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Re: LRFD, ASD, and USD

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MJSLAYSMAN(--nospam--at)aol.com wrote:

...We still need to remember what they mean in terms of servicability. 
If a floor is "bouncy" or "doesn't feel right" customers or users will
not go there....

As I said in my original post, I checked the floor system for deflection
based on AISC's Steel Design Guide Series 11 - "Floor Vibrations Due to
Human Activity."  

With the large number of responses to this topic, I guess I need clarify
myself a little:  I am young (29), I was taught LRFD, I have always used
LRFD, and I will always use LRFD.  I really do not care what anyone else
is using; however, I get tired of going to seminars and short courses
and hear some of the older engineers down talk LRFD, simply because it
is new(er) and they don't want to change.  In the commercial and
industrial work that I have done, the dead load to live load ratio is
high enough that LRFD produces economical designs.  I assume however
that if an engineer is overly conservative, the LRFD method may be no
better than ASD.  In fact, based on conversations I have had with a
software developer for the "pre-engineered" building market, the
dead/live ratio is so low in these buildings that ASD actually produces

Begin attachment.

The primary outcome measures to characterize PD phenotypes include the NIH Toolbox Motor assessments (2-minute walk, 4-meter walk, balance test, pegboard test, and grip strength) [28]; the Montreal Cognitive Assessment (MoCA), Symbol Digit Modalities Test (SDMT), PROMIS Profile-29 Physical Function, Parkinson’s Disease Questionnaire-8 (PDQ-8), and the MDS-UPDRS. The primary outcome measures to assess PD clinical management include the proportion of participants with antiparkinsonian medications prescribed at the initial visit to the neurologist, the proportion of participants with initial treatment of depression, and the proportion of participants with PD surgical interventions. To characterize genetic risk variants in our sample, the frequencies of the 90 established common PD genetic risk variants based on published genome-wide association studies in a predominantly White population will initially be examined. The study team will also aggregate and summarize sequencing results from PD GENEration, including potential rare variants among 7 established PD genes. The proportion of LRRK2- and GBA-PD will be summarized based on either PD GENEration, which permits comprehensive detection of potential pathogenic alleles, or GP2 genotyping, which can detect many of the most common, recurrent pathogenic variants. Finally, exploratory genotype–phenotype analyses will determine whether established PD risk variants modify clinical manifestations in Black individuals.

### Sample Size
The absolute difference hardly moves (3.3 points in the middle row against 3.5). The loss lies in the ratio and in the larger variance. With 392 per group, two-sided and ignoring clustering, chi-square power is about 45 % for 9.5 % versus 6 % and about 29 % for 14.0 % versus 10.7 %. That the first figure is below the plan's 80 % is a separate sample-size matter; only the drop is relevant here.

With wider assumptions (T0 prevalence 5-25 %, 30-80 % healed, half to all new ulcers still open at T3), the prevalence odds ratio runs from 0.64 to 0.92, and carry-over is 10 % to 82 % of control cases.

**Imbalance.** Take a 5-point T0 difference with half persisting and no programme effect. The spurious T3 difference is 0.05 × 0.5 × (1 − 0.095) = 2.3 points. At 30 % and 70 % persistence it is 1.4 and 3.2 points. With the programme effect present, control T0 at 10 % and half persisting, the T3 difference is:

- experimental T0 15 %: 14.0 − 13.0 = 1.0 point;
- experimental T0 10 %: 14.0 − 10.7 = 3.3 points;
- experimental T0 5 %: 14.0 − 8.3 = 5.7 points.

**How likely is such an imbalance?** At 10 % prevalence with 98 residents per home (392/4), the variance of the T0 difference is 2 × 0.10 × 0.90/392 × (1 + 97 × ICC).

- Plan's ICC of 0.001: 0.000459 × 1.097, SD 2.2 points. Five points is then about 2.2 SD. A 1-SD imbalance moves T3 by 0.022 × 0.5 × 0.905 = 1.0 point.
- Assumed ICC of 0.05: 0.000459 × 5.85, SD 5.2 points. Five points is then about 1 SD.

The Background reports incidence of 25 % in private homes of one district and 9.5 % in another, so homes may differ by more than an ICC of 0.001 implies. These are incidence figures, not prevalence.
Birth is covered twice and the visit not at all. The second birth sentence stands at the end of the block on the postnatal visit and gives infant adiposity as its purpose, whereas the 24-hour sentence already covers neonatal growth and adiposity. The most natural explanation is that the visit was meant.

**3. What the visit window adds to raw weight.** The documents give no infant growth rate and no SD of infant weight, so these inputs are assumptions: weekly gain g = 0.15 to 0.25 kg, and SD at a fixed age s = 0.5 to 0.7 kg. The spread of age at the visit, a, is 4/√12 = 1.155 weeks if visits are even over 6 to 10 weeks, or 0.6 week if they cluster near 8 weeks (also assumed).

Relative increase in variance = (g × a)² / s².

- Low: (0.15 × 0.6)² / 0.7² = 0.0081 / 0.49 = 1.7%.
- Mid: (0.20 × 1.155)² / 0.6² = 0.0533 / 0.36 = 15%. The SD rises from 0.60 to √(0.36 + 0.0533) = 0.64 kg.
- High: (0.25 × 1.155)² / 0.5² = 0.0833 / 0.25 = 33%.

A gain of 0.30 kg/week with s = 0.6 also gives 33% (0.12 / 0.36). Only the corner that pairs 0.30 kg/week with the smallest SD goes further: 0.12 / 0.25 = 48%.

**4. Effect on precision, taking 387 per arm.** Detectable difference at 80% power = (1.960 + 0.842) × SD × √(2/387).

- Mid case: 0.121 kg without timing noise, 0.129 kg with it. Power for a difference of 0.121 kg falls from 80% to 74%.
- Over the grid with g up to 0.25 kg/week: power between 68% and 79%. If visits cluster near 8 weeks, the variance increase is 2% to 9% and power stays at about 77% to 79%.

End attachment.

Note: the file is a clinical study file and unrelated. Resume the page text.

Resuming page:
more economical designs than LRFD.  

Now, I do not work in a high seismic area (yet) so I want to limit my
next question to pure gravity considerations; but, what's the big deal? 
Why does everyone shriek when they hear the term limit states design. 
In ASD you are limiting the stress in the extreme fiber of a beam/column
to what, 60-70% of its yield stress.  Why?  Is there not reserve
capacity in the member after the extreme fiber reaches its yield
stress?  In LRFD you factor the loads based upon their relative
probability of occurance as a single load as well as multiple loads. 
After increasing the load, you limit the maximum moment to 90% of the
plastic moment capacity of the section.  True you have to check
deflection, vibration, etc., but you have to do this with any design
methodology.  Additionally, if you are using composites or continuous
members, many times the member strength controls.